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People

Lime's new CEO on the Uber deal, absorbing Jump and socially distant scooters

The funding deal announced Thursday "reaffirms that not only Uber but major investors believe in this industry and believe in Lime," Wayne Ting said.

Lime scooter

Lime hopes scooters will be more popular due to the need for social distancing.

Photo: Robyn Beck/AFP via Getty Images

Lime is receiving a much-need cash infusion from Uber and other investors as the scooter company attempts to reset its business amid the coronavirus pandemic. The move announced Thursday was a "down round," Lime's new CEO acknowledged in a morning interview with Protocol, but gives the battered company "a chance to fight back" — and perhaps benefit from the new need for social distancing.

Lime revealed it has raised $170 million in a funding round led by Uber and with backing from investors including Alphabet, Bain Capital Ventures and GV. It's also swallowing Jump, acquiring the assets and some employees from Uber's bike and scooter business.

Lime's new CEO — its third in as many years — is former global head of operations and ex-Uber employee Wayne Ting. He replaces co-founder Brad Bao, who will remain as chairman of the board. Joe Kraus, who once was COO and Ting's boss, continues on as president.

The funding deal "reaffirms that not only Uber but major investors believe in this industry and believe in Lime," Ting said. "This funding is going to be sufficient for us to weather the downturn and come back and compete and bring micromobility to more cities, which, especially because of COVID-19, is more needed today and more necessary today than ever before."

But the new funding is effectively a bailout for what was an already cash-strapped business going into the pandemic, and there's still no guarantee that any micromobility business will survive what is a crowded and hard-hit market.

The deal comes with a massive valuation cut, dropping the startup's valuation from $2.4 billion to around $510 million, according to The Information, which first reported details of the negotiations. According to its report, Uber will get preferred shares and have an option to buy Lime in the future.

Lime declined to comment on such details, but Ting told Protocol that "it's a down round." The company also expects to re-price some employees' shares to account for the valuation shift.

"What matters for me, Lime and all of our shareholders and employees is that we're going to weather this," he said. "We're going to come out of this on the other side because of the investments being made today. This gives us a chance to fight back to whatever valuation happened before."

Wayne Ting New Lime CEO Wayne Ting said in an interview, "This funding is going to be sufficient for us to weather the downturn."Photo: Courtesy of Lime

With the Jump acquisition, Lime will continue to operate both scooter brands in the short term, but Ting expects that it will consolidate under the Lime brand in the future. Ting prefers Jump's bikes, though, so Lime will be adopting that hardware moving forward.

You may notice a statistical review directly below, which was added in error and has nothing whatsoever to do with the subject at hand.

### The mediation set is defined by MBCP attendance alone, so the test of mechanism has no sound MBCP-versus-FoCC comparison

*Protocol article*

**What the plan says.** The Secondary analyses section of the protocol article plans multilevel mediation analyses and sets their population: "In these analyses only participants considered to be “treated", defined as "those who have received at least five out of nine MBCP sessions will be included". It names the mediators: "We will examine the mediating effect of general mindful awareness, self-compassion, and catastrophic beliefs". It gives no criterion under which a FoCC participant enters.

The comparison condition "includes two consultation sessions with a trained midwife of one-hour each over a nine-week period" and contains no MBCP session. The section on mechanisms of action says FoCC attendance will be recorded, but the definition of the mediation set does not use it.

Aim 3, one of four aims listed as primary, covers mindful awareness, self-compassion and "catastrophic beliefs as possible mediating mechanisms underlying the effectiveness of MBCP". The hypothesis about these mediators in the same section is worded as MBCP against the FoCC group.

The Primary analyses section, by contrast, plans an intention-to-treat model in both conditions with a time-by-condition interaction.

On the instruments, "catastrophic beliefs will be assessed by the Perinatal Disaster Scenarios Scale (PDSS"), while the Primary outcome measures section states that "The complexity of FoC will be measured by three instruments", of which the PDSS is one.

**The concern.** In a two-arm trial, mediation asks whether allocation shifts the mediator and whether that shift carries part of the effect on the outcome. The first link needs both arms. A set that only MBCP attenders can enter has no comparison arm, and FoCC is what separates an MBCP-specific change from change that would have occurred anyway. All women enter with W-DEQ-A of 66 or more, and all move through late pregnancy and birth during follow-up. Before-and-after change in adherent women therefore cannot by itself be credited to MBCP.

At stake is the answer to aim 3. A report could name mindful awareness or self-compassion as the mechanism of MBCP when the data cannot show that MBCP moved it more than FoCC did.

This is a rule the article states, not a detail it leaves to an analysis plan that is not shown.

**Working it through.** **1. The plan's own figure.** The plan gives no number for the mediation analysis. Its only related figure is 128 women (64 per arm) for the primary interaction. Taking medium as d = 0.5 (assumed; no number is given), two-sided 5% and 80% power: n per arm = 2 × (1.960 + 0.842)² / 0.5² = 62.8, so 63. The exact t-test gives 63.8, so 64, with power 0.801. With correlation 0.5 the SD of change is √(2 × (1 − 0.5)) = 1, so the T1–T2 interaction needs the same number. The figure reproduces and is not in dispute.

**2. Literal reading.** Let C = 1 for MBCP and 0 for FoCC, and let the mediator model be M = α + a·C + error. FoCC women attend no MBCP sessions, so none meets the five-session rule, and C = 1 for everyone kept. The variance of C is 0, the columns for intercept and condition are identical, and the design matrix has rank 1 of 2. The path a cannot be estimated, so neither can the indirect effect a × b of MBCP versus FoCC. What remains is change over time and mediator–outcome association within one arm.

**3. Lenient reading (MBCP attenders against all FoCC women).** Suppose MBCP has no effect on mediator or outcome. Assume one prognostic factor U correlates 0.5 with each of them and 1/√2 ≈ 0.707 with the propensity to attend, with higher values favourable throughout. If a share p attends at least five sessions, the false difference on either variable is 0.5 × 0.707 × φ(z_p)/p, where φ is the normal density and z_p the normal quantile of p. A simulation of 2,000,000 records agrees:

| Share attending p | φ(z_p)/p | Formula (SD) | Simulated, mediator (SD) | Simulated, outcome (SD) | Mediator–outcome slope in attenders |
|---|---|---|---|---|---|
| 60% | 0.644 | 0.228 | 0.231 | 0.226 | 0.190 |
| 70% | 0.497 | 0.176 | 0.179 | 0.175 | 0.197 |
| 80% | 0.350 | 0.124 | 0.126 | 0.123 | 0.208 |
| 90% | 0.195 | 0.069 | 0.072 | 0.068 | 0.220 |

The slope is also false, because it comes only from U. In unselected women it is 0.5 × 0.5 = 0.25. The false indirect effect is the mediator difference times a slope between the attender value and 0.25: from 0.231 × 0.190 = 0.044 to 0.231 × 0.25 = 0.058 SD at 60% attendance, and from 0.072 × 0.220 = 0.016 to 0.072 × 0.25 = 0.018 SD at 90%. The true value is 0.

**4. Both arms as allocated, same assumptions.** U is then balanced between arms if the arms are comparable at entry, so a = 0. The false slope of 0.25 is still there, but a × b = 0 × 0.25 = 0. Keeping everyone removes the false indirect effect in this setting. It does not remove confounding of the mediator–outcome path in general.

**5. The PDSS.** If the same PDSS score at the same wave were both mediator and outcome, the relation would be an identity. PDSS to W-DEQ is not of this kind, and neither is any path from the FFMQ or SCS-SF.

The agreement could buoy Uber, which gets to move a money-losing business off its balance sheet and onto Lime's books instead. Wall Street liked the deal, with investors driving up Uber's stock more than 10% after it was announced. More details of the transaction could be announced when Uber reports earnings after Thursday's market close.

The scooter segment has been a notorious cash-burner, and both Bird and Lime have been under pressure to move toward profitability. When Bird raised $275 million in October, founder and CEO Travis VanderZanden acknowledged that industry and investor sentiment had shifted.

"Positive unit economics is the new goal line," he said at the time. That wasn't enough to inoculate Bird's business from the effects of the pandemic; it laid off around 30% of its workforce, or 400 people, in March.

Lime laid off about 100 people and exited 12 markets in January. Just before the pandemic hit, Ting said Lime was on the brink of being cashflow positive. He told Protocol on Thursday that his goal is to get Lime back to being cashflow positive by 2021, but that he's not going to pull back on the growth throttle.

"We're gonna double down on being international," he said. "The need for safe, healthy, open-air, single-passenger modes of transportation is not just an American need — it's a global need, especially when we look at the global impact of COVID-19."

Ting's bet is that people are going to emerge from the pandemic wanting more socially distanced transit options, like bikes and scooters, instead of opting for crowded transit options, a stance echoed by rival Bird.

Already in some of its restarted cities, like Berlin and Columbus, Ohio, Lime is seeing average trip fares go up as people ride scooters for longer distances. Seoul is back to nearly all-time highs, Ting said.

Moreover, consolidation in the market could help Lime. Already, Lyft has started pulling back from some markets, though Ford-owned Spin told Protocol's David Pierce that it's ready to restart its markets when the time is right.

"We've seen historically a lot of brands being funded over the last couple years. And I think that's a great thing," Ting said. "But as we go through one of these downturns, there's a question of what doesn't make sense in the future, and I think we're going to see some level of consolidation."

For now, Lime is staying in the fight, despite the onerous deal terms it had to stomach to get there.

Politics

'Woke tech' and 'the new slave power': Conservatives gather for Vegas summit

An agenda for the event, hosted by the Claremont Institute, listed speakers including U.S. CTO Michael Kratsios and Texas Attorney General Ken Paxton.

The so-called "Digital Statecraft Summit" was organized by the Claremont Institute. The speakers include U.S. CTO Michael Kratsios and Texas Attorney General Ken Paxton, as well as a who's-who of far-right provocateurs.

Photo: David Vives/Unsplash

Conservative investors, political operatives, right-wing writers and Trump administration officials are quietly meeting in Las Vegas this weekend to discuss topics including China, "woke tech" and "the new slave power," according to four people who were invited to attend or speak at the event as well as a copy of the agenda obtained by Protocol.

The so-called "Digital Statecraft Summit" was organized by the Claremont Institute, a conservative think tank that says its mission is to "restore the principles of the American Founding to their rightful, preeminent authority in our national life." A list of speakers for the event includes a combination of past and current government officials as well as a who's who of far-right provocateurs. One speaker, conservative legal scholar John Eastman, rallied the president's supporters at a White House event before the Capitol Hill riot earlier this month. Some others have been associated with racist ideologies.

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Emily Birnbaum

Emily Birnbaum ( @birnbaum_e) is a tech policy reporter with Protocol. Her coverage focuses on the U.S. government's attempts to regulate one of the most powerful industries in the world, with a focus on antitrust, privacy and politics. Previously, she worked as a tech policy reporter with The Hill after spending several months as a breaking news reporter. She is a Bethesda, Maryland native and proud Kenyon College alumna.